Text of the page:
The Titicaca Basin is an excellent introduction to the Andes as it possesses enduring Andean cultural traditions, rich archaeology, and a collegial community of archaeologists that work there. My thanks to the many colleagues who have shared their insights and their data from the Titicaca Basin research, and to Cecilia Chávez and Edmundo de la Vega at the Puno house. Ever supportive, Karen Doehner contributed valuable advice and generously translated key documents. This research project is regional in scope and it inevitably has resulted in debts of gratitude to many people whose data and observations have contributed to this exploration of Chivay obsidian and regional interaction.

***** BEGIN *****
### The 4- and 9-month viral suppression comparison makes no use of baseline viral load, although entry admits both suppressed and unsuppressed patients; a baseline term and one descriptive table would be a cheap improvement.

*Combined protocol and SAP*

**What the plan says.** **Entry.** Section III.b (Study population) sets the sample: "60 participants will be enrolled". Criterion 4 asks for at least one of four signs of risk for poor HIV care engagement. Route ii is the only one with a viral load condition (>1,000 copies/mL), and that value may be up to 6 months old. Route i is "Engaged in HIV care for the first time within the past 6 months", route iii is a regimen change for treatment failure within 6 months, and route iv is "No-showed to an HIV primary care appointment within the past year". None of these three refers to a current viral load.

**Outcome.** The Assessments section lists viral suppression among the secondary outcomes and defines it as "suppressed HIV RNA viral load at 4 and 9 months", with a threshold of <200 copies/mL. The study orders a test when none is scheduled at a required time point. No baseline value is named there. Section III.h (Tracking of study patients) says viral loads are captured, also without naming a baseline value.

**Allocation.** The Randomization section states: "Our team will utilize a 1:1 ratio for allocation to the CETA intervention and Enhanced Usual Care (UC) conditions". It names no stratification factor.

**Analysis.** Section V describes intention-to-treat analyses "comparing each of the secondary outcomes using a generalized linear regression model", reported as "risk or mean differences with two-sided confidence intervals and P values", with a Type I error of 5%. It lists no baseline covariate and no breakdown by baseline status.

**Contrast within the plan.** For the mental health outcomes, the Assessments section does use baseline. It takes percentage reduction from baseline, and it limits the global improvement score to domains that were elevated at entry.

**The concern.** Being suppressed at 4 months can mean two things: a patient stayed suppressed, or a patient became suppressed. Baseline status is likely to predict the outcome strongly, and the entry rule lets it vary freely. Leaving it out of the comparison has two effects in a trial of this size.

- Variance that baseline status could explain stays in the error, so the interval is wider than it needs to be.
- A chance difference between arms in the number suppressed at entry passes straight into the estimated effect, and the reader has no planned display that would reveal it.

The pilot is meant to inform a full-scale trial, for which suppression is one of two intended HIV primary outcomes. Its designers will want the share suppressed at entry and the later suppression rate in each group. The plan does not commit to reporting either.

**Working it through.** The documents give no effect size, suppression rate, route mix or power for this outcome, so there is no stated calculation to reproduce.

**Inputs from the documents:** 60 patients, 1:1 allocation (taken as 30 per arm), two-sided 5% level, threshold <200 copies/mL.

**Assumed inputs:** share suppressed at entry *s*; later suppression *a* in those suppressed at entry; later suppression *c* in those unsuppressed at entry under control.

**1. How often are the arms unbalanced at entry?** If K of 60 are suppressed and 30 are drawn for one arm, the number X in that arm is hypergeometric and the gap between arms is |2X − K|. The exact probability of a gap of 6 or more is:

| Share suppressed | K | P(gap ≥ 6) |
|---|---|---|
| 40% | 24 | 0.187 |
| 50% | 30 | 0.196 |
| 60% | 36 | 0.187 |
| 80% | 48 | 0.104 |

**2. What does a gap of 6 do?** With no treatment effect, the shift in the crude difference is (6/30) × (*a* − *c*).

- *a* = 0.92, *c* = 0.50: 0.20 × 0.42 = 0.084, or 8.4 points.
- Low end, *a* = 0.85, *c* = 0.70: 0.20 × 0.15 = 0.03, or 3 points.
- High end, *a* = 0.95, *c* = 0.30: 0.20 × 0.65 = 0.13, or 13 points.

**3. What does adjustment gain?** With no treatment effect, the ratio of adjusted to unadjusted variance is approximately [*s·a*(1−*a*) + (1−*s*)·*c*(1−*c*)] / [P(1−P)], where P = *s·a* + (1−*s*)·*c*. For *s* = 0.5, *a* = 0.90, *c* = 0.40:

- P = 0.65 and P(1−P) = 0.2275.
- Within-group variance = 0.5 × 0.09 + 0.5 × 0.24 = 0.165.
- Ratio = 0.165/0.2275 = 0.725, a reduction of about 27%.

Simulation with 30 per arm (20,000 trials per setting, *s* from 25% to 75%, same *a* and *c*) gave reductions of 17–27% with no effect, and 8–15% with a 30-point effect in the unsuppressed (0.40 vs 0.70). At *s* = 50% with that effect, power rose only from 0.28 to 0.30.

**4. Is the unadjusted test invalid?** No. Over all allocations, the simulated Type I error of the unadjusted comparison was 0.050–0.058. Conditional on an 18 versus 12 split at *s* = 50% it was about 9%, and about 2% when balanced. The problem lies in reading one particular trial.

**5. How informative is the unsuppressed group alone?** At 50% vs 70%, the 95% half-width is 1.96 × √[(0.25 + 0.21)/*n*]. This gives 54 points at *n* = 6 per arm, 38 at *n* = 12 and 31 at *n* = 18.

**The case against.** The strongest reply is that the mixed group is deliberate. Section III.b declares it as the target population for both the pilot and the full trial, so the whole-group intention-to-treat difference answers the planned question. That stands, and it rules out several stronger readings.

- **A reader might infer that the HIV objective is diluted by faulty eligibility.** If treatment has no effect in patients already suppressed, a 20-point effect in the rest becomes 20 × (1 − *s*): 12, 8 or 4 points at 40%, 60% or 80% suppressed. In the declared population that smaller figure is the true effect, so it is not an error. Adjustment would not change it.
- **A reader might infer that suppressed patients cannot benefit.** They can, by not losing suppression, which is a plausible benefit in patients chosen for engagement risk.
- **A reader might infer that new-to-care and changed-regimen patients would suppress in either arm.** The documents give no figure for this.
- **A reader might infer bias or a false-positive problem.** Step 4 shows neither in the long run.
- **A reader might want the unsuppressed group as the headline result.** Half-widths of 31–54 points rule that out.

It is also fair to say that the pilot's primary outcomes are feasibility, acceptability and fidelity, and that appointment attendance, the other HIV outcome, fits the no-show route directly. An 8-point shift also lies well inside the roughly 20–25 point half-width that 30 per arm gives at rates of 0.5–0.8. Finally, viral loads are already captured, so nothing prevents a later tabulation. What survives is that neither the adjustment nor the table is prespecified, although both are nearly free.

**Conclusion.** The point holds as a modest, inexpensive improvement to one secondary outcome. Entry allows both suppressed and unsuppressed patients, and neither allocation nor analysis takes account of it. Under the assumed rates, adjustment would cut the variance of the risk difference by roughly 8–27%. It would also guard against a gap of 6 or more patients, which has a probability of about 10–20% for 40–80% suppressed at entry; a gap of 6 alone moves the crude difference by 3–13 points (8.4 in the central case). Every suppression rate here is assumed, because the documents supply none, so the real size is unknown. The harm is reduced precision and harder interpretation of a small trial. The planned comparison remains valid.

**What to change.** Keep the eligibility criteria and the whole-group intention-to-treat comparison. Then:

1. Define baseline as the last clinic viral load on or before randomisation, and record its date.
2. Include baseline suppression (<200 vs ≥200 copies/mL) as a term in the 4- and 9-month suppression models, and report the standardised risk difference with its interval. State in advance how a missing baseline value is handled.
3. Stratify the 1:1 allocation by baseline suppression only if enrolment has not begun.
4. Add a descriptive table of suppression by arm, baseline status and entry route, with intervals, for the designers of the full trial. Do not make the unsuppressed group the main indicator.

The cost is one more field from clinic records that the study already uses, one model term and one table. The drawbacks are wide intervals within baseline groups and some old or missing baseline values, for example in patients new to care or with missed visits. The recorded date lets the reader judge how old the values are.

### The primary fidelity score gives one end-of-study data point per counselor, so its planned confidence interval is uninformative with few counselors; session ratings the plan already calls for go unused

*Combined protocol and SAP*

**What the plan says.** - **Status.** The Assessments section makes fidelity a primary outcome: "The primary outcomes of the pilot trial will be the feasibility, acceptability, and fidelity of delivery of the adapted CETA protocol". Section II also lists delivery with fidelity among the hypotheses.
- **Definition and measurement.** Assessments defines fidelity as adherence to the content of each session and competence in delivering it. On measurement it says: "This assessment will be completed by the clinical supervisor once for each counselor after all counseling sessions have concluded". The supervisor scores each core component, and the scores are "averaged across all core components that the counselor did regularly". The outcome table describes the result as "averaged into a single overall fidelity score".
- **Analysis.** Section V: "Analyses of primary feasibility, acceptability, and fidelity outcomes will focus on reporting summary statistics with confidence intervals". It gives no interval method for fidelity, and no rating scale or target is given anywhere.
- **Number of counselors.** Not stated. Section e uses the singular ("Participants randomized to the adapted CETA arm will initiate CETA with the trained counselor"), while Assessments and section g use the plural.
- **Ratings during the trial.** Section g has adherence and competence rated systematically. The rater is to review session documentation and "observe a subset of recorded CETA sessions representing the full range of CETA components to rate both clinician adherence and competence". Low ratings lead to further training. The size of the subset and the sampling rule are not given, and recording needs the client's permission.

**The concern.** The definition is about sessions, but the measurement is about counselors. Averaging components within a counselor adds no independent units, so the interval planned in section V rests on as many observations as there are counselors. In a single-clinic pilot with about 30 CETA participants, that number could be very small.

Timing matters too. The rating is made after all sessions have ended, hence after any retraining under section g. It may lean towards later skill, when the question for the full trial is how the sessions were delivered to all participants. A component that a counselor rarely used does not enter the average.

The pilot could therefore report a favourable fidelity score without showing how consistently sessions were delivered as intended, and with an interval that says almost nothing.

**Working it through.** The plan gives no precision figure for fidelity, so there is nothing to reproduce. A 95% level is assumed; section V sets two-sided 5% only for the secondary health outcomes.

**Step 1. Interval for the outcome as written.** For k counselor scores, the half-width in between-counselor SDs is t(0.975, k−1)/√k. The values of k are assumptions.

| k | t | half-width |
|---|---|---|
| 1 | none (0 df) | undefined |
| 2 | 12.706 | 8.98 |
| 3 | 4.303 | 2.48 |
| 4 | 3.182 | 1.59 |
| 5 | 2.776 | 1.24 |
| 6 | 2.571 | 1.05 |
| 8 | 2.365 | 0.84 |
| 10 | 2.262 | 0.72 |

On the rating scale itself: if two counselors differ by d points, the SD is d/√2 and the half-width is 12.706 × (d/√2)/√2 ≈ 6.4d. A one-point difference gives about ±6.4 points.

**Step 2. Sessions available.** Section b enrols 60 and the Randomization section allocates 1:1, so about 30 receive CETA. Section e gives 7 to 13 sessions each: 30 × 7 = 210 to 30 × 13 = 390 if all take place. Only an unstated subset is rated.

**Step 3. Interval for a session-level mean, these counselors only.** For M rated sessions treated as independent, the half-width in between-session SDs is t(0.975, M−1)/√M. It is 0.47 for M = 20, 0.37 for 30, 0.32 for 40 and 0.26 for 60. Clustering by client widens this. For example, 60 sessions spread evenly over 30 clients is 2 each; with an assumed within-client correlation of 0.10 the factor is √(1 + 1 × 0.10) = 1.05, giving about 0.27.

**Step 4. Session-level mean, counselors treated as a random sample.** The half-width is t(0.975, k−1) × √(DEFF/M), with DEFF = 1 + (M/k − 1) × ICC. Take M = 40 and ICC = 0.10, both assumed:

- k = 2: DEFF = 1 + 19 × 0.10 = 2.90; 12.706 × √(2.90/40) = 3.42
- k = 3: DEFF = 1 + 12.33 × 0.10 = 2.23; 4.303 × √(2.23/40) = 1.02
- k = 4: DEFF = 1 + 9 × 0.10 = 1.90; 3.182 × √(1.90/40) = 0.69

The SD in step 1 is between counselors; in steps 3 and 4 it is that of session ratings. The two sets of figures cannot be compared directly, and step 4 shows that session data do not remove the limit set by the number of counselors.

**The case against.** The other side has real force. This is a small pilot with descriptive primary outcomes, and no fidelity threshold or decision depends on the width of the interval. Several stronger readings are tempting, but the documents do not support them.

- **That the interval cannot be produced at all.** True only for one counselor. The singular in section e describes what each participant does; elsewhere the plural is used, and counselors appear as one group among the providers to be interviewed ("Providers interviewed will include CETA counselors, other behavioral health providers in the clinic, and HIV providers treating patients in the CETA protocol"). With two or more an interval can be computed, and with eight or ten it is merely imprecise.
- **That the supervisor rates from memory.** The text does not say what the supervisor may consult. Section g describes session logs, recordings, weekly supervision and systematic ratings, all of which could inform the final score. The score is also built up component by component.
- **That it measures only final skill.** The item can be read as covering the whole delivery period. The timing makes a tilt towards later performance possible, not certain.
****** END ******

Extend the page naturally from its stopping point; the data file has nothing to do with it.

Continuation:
Striking out from the Titicaca Basin to work in Arequipa was made easier by the warm community and valuable facilities that I found there. The Centro de Investigaciones Arqueológicas de Arequipa (CIARQ) was a important base for field operations and a hospitable environment for lab analysis, and special thanks go to Karen Wise and Augusto Cardona for establishing and continuing this valuable facility. I am especially grateful for Augusto’s logistical support for this project, his enthusiasm and expertise in Arequipa archaeology, and for his hosting of memorable ceviche parties at CIARQ. The INC offices in Arequipa, in particular Marco Lopez, Cecilia Quequesana, and Lucy Linares, helped to make the bureaucratic hurdles less difficult.